7 Ways to Get Internet Users to Talk About Your Business
A seemingly endless amount of information flows around the Internet daily, and that can be intimidating to a business owner, but the good news is that standing out doesn’t take a lot of effort.
So, if you want to create a Facebook or blog post that drives conversations by getting people to talk about your business, follow the lead from these community members:
- Be the expert: Everyone at the Chamber knows Sunny Goodwin is the go-to person for any education-related information. She made sure to show her expertise on Patch and the Chamber’s blog.Think of a question people keep asking you and start writing.
- Motivate people: Wellness coach Mickell Raddon gets people off their butts daily and showed folks why they should be working out as part of a group.You don’t have to be a trainer to do this; there are plenty of urgent matters in your industry to tell potential clients about.
- Show your impact: Jon “J.P.” Peterson, of Surfin Fire surf school, got children with autism to ride their first waves. Patch covered the event and that story was later picked up by theinertia.com—a major surf blog.If you’re doing the right thing, make sure to let the right people know.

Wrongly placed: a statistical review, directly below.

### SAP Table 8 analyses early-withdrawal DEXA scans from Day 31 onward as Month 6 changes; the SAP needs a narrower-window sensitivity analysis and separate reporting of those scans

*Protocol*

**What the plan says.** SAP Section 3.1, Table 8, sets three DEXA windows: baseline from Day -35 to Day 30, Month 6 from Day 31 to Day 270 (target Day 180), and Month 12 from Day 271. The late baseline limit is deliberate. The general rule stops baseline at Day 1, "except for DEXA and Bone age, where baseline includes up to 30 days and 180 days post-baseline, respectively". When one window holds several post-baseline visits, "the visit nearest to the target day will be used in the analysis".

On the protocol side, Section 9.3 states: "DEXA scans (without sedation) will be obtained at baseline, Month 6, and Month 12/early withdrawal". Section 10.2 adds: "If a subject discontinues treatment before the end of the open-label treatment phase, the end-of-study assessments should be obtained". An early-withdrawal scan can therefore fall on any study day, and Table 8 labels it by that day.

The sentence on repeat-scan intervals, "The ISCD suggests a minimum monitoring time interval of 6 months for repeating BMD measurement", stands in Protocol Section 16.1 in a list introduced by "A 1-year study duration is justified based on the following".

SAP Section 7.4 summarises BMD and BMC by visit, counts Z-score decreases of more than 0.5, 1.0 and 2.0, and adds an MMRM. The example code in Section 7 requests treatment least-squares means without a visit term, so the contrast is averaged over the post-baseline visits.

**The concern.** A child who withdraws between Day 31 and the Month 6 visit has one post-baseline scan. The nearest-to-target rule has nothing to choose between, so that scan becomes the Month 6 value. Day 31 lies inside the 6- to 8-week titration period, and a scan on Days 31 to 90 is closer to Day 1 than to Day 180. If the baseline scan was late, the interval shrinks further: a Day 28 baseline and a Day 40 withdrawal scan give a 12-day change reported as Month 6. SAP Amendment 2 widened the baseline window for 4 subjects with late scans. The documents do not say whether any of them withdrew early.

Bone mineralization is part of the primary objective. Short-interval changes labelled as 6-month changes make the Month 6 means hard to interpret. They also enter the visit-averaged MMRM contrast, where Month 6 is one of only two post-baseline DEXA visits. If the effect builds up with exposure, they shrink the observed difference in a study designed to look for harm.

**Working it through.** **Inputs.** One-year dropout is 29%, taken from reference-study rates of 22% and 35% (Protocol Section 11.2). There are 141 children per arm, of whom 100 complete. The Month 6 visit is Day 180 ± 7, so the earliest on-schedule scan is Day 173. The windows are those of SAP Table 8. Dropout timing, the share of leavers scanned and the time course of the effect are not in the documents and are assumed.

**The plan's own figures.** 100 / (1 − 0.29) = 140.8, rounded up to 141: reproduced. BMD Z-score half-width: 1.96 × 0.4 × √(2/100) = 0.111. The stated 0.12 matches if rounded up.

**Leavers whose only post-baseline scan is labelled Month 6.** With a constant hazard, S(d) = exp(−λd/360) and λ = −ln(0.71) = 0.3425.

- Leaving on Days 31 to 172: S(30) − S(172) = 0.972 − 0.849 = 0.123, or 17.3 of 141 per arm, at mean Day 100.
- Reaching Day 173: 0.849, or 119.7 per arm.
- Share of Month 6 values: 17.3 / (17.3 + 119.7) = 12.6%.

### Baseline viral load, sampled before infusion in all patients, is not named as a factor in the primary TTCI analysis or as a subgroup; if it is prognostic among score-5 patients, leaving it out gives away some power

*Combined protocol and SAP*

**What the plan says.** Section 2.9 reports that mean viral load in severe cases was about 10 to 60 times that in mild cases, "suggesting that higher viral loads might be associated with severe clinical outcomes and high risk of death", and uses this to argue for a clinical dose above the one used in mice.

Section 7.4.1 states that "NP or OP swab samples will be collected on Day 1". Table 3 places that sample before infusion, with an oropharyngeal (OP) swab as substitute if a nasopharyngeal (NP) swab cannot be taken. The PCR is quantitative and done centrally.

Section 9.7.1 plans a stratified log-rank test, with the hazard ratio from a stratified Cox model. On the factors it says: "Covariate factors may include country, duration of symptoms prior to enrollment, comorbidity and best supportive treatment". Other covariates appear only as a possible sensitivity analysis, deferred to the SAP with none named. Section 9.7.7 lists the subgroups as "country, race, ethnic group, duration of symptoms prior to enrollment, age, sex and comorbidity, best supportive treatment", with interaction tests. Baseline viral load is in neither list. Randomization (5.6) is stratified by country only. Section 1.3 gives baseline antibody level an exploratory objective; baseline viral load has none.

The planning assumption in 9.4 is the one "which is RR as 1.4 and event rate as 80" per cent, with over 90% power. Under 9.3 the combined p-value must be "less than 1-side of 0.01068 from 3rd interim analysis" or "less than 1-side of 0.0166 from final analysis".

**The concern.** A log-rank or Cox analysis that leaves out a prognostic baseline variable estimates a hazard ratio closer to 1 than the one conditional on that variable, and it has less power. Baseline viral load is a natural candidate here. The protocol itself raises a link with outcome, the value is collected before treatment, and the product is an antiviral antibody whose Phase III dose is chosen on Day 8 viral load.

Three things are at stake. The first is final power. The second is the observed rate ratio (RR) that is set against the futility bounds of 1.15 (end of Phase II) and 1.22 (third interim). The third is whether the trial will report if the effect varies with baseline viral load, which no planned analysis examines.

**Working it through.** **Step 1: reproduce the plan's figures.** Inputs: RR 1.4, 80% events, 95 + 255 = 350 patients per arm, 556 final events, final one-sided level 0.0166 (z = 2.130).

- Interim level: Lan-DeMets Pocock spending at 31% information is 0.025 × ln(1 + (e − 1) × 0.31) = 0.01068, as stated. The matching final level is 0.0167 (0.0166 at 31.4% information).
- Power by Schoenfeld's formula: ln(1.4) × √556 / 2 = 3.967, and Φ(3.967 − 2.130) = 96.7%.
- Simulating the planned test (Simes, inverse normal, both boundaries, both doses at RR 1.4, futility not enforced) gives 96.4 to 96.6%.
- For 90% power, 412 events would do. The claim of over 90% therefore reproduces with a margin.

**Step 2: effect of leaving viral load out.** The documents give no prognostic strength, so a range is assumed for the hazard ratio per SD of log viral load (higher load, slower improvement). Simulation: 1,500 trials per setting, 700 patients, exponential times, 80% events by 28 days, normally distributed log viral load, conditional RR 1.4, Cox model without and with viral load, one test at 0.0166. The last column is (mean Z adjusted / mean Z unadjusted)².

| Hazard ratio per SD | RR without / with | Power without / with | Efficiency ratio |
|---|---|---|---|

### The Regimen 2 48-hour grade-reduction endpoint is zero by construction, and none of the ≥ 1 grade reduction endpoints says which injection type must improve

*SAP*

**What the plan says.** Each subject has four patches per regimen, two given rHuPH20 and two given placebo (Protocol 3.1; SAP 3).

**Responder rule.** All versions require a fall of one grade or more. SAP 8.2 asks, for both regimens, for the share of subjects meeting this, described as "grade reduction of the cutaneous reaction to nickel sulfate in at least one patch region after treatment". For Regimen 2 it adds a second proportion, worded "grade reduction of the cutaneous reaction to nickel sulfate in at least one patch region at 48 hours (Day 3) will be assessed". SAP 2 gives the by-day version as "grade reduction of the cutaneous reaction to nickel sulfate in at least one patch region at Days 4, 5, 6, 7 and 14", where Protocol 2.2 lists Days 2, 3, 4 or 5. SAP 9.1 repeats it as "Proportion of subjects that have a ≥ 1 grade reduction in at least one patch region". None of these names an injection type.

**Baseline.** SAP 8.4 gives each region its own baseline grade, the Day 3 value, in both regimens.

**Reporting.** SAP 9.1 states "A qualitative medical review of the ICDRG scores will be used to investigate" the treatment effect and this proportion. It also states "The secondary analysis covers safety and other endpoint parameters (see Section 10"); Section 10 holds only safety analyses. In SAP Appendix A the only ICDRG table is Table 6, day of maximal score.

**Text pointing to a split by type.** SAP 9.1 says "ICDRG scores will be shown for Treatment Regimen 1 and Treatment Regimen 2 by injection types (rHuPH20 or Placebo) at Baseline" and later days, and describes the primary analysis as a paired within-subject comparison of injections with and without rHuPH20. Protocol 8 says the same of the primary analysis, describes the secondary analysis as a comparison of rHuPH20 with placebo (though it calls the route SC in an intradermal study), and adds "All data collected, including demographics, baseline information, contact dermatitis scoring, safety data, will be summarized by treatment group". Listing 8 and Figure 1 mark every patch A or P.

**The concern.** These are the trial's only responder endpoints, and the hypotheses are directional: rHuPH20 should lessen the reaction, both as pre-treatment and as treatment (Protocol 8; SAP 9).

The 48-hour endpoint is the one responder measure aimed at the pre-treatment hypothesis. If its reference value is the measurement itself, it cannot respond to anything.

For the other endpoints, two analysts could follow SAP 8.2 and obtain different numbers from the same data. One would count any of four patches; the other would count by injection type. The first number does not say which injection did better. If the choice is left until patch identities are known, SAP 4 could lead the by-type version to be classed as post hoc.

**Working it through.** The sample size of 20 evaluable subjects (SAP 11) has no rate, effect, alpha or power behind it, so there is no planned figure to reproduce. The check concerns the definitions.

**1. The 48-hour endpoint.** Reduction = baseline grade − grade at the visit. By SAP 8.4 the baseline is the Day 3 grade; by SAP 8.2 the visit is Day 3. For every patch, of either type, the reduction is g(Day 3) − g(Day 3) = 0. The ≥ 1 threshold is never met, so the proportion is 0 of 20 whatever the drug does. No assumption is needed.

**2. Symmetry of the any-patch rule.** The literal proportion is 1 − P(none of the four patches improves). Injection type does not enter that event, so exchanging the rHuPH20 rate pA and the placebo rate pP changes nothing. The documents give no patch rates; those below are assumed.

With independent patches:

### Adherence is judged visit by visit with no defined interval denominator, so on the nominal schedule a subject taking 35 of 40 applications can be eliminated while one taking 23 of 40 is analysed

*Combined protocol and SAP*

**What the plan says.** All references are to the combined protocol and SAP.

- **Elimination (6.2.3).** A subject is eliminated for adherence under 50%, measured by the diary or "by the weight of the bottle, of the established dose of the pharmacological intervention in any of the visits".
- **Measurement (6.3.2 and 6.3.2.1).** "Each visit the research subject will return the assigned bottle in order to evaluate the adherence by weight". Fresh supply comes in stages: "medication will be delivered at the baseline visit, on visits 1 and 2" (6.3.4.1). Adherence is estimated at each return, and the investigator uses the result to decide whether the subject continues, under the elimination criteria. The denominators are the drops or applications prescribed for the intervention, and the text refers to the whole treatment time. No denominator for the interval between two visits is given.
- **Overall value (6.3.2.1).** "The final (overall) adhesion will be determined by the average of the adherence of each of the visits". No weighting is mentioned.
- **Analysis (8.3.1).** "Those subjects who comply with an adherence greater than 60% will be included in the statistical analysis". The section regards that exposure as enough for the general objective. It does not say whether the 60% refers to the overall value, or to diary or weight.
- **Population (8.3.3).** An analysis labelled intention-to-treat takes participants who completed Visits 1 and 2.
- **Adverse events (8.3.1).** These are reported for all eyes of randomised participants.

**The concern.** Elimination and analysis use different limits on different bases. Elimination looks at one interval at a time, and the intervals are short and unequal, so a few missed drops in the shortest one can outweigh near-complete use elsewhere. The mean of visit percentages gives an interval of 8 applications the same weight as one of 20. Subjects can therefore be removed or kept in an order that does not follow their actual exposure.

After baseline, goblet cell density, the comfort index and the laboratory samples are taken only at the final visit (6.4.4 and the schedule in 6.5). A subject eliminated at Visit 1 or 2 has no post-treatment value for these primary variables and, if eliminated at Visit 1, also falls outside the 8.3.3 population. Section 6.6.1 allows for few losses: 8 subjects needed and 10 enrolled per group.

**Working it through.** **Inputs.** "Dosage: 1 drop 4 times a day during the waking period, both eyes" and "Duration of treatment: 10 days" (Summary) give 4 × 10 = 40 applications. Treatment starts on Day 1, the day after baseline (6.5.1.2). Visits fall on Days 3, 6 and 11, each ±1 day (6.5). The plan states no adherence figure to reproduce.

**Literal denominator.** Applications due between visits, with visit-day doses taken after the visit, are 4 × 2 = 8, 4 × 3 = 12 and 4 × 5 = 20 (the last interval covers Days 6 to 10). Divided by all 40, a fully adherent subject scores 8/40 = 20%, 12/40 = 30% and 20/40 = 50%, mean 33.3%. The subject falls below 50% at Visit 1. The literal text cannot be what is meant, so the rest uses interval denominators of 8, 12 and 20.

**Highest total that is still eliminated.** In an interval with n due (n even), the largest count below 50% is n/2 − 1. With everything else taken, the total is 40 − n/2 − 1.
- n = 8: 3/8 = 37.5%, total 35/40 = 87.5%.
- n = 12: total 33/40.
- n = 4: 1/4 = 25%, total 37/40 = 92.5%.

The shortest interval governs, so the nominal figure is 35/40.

- Highlight an employee: Camp Pendleton Public Affairs profiled a chaplain who retired after three decades of service.Every body has a story and a valued employee is a great person to write about.
- Explain the Jargon: Panca Peruvian Rotisserie showed me the meanings of the exotic words on their menu.Every industry has colorful words that mean a lot to a few people. Find the most interesting one at your work and explain it in a fun way.
- Tell how you got started: Rich Grimm of Tsunami Skydivers told the story of his first jump 30 years ago. Everyone likes a good story, so tell it.
- Explain the news’ implications: Realtor Liz Saldana showed military homeowners what they should know about recent housing news. Write and publish quickly so you get traffic from those interested in the topic.Watch the news and figure out how you can add value to readers. Then start writing right away.
Once you’re published, invite your friends, family and customers by email, Facebook and Twitter to read your post. Don’t forget to keep me in the loop.
Daniel Woolfolk is the Patch.com editor for Oceanside and Camp Pendleton. He is the author of the Blogger’s Workshop column. For questions about blogging or to get started on Patch, email him at firstname.lastname@example.org.